This Is How Commercial Buildings Can Cut Nearly One-Third Of Energy Use

<p>It's not a surprise that commercial buildings in the United States use lots of electricity, but it's alarming how much they could cut back on it. An energy department investigation revealed that 29 percent of consumption could be dialed back.</p>


May 26 2019, Updated 3:49 p.m. ET

Commercial and residential buildings total 40 percent of the United States’ energy consumption. It’s not a surprise when walking past buildings at night you see either backup lights on or outdoor lights that pop on to illuminate the building. However, if all these buildings were maintained properly and would take advantage of their built-in efficiency, they could save nearly 30 percent of consumption.

Article continues below advertisement

Lots of these buildings are already equipped with up to 34 energy controls that could limit their overall use. This could be anything from cutting off or dimming lights in lesser-used areas, limiting cooling or heating when people aren’t in the room, and many other features. To activate this, all it requires are the settings to be turned on, programmed correctly, and working properly.

Despite the ease of this process, research from the US Energy Department’s Pacific Northwest National Laboratory revealed that many stores, businesses, schools, and more aren’t using these features. This could either be due to them simply not being on or they’ve malfunctioned. Should they all be in operation, it could save 29 percent of energy consumption throughout the United States.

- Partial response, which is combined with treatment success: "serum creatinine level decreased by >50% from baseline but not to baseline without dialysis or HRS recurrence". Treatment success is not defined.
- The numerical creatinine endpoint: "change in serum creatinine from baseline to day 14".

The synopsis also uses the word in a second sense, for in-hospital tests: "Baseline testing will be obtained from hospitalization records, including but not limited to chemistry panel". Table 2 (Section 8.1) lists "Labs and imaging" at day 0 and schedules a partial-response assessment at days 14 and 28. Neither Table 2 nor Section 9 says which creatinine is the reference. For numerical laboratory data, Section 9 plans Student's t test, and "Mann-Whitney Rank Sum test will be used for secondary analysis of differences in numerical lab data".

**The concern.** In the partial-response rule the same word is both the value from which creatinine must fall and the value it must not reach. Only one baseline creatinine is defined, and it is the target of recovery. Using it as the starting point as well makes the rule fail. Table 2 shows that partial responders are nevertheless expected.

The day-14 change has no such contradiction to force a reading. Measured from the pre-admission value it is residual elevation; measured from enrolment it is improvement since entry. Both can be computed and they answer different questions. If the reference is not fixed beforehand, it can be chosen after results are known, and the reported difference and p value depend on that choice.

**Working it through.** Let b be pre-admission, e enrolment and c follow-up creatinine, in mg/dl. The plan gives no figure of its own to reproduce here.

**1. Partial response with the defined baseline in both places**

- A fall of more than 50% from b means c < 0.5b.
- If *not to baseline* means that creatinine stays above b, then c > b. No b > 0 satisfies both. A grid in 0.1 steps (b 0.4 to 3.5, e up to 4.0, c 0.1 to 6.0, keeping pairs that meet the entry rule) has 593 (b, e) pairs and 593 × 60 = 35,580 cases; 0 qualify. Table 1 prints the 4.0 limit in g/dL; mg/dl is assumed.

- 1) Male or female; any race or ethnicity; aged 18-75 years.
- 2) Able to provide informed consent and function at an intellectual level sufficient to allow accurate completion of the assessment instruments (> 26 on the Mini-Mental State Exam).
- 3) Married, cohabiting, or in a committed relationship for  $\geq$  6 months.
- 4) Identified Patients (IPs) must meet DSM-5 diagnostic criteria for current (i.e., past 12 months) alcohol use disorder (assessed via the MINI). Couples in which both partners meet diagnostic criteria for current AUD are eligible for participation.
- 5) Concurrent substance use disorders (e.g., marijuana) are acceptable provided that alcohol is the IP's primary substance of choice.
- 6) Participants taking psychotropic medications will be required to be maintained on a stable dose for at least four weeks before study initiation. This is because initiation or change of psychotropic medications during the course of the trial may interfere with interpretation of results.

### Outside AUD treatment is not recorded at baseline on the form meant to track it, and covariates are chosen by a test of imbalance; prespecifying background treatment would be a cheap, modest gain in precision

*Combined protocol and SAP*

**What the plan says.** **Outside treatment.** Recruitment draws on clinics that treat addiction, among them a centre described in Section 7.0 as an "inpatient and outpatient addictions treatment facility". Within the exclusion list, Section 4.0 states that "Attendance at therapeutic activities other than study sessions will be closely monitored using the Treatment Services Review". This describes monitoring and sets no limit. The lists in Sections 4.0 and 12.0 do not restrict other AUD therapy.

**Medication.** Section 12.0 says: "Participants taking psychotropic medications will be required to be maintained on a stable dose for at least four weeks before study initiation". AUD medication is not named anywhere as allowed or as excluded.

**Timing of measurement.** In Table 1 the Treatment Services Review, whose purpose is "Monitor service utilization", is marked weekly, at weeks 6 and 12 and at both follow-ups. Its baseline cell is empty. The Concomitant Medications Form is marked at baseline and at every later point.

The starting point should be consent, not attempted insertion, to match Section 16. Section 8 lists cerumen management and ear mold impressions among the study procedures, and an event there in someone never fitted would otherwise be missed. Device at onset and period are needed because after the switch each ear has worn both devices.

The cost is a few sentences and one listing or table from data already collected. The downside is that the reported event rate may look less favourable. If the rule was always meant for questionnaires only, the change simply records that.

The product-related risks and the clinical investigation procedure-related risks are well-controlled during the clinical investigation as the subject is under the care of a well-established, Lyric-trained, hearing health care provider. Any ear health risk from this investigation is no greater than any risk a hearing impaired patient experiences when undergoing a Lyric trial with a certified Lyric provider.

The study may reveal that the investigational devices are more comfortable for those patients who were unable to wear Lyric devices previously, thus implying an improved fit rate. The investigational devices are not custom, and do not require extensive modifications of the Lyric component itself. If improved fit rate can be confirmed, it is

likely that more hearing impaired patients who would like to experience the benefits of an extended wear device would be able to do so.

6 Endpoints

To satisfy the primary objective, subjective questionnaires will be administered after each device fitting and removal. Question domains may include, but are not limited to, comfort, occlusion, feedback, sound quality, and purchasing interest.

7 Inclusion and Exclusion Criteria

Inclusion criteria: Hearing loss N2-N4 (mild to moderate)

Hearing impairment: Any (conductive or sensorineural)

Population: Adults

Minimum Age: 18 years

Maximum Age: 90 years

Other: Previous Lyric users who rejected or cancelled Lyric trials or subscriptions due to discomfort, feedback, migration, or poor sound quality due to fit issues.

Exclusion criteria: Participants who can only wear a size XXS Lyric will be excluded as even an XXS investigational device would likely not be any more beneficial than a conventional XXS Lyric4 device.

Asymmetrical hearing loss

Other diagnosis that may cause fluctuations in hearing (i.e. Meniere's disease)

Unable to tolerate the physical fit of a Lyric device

Article continues below advertisement

Srinivas Katipamula, one of the report’s authors, explained the situation further: “Most large commercial buildings are already equipped with building automation systems that deploy controls to manage building energy use...But those controls often aren’t properly programmed and are allowed to deteriorate over time, creating unnecessarily large power bills.”

Article continues below advertisement

The report focused on six key efficiency measures that could save the most energy. This included lowering temperatures for heat and increasing them for cooling, and most business have the ability to put them on timers. This would be changed when people aren’t in the building as optimal conditions won’t need to continue. For example, on a cool night it wouldn’t need to be as warm in the building.

Needless energy usage can come from issues such as sensors not reading temperatures properly, resulting in more cooling or heating than necessary. People could also make better efforts of turning off computers, monitors, printers, and other machines in the office when leaving. There also doesn’t need to be lights on in the offices if there’s adequate lighting.

Article continues below advertisement

While 29 percent is a blanket number on how much these buildings can save, secondary schools were the biggest culprit on the list. Nearly half of their energy consumption could be slashed if these practices were used. Retail stores could cut back on 41 percent of usage. Even buildings deemed as efficient could save up to 19 percent of usage if all their tools were used or programmed properly.

Saving energy consumption falls on people taking more responsibility. It’s up to businesses and schools to make sure that efficiency protocols are running smoothly. People can also be a little more aware of their surroundings and make sure needless lights are off and machines are turned off when not in use. All of us doing more could save nearly a third of the country’s total energy consumption.


Latest News News and Updates

    Opt-out of personalized ads

    © Copyright 2024 Green Matters. Green Matters is a registered trademark. All Rights Reserved. People may receive compensation for some links to products and services on this website. Offers may be subject to change without notice.